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Dogs win in Denver on election day

While some election results around the country are still undecided, the voters have spoken in Denver, Colorado. Yesterday, in a resounding statement against breed discrimination, Denver voters struck down the 30-year pit bull ban, voting for Measure 2J by an overwhelming majority. What’s even more significant, however, is that this exact language was in a bill that passed the city council successfully months ago and was on the desk of Denver’s mayor, and he chose to veto it. But now, the citizens have spoken, and the will of the people will be law.

For the past three decades, the city of Denver has been the “poster child” for breed-discriminatory laws targeting pit bull terriers, and it has been a dangerous place to be for any stout, block-headed dog resembling a pit bull. Residents with dogs fitting that description sought homes in neighborhoods outside the city to keep their pets safe; visitors with pit bulls avoided traveling through, fearing that their dogs would be confiscated. And for a long time, it seemed like that was just the way it was going to be and nothing would ever change.

But change does happen. Sometimes it comes at the speed of light, usually when we’re not ready for it. Other times, it comes painfully slowly when we’re in desperate need of it. That’s why those of us who have been working in animal welfare for a while have learned to embrace the often-imperfect path of progress and keep moving forward, no matter what.

We’re a nation of pet lovers and problem solvers. For some problems, the solutions we find come crashing onto the sand in big, beautiful waves of change. For others, it’s a matter of closely watching the tides and taking advantage of every little opportunity to creep closer and closer to shore.

In the last two years alone, more than 40 cities have lifted breed bans without restriction. These cities finally realized that breed-discriminatory legislation fails to enhance public safety, interferes with property owners’ rights and is a waste of taxpayer dollars when it comes to trying to enforce those laws.

A diverse group of expert organizations, such as the Centers for Disease Control, the American Bar Association and the American Veterinary Medical Association, all reject breed-based laws and support breed-neutral ones that focus on the behavior of the individual dog and owner. Additionally, the International Municipal Lawyers Association recently published an updated model ordinance, rejecting their former breed-based policy in favor of a breed-neutral one.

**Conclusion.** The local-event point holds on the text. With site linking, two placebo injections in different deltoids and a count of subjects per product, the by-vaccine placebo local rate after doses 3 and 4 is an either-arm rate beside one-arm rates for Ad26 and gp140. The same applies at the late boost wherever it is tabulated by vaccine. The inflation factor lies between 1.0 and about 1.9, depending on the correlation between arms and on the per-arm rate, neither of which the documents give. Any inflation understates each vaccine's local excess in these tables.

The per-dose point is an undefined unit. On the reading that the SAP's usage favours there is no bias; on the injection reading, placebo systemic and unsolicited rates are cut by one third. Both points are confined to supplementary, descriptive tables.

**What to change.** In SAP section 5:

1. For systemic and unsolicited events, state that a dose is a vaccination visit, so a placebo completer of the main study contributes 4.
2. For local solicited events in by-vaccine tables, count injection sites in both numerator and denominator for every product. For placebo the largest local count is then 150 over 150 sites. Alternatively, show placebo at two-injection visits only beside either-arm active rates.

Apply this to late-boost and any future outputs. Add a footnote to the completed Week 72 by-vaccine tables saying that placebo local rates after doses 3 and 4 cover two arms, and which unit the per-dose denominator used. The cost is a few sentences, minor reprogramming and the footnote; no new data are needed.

The path of progress is an imperfect one, but that hasn’t stopped us yet. And I can’t imagine it’s going to stop the people of Denver from eventually ushering in a bright future focused on responsible pet ownership and effective public safety policies, neither of which have anything to do with a dog’s breed or physical appearance.

Your move, Prince George’s County

While not as well-known as the Denver law, a similar type of breed ban exists in Prince George’s County, Maryland. In fact, this massive county, located right outside of Washington, D.C., has a population that’s about 50% larger than Denver’s and a long, tragic history of killing innocent pets.

Since the ban went into effect more than two decades ago, the county has seized and killed thousands of dogs — not for any dangerous behavior or anything they did, but because of this archaic law. That’s thousands of families who have been shattered and untold thousands of friendly dogs who could have found homes but didn’t because of the ban. It’s also worth noting the enforcement costs to the county: millions of taxpayer dollars over the years.

These types of discriminatory laws are falling all over the country and we're hoping that Prince George's County follows suit. With the vote in Denver to end breed discrimination, Prince George's County is now the second-largest community with a breed-discriminatory law (Miami-Dade County being the largest). But we're hopeful that this could be changing soon. Best Friends is working in Maryland with a coalition of local and national advocates to fight to repeal the decades-old ban. That effort is going to be challenging, but we're committed to it, we're working with organizations with a shared vision, and we know that it's doable.

Make your voice heard

The takeaway from Denver is this: If you don’t use your voice and tell your city council, county commissioner and mayor what needs to change to keep pets safe in your community, change will never come.

Many of us have new mayors and new elected officials. The time is now to introduce yourself to your elected officials. Invite them for a tour of your local shelter or to meet virtually with your local rescue group. Educate them on the protections that pets need where you live.

Is there a policy preventing pets from finding homes in your community? Join our team of local advocates fighting for sustainable changes that save lives. The 2025 Action Team is a community-driven, grassroots movement to help save more cats and dogs (of all types) across the country. Sign up today for access to exclusive trainings and pet-advocacy resources.

Together, we can Save Them All.

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Julie Castle, CEO of Best Friends Animal Society Julie Castle
CEO
Best Friends Animal Society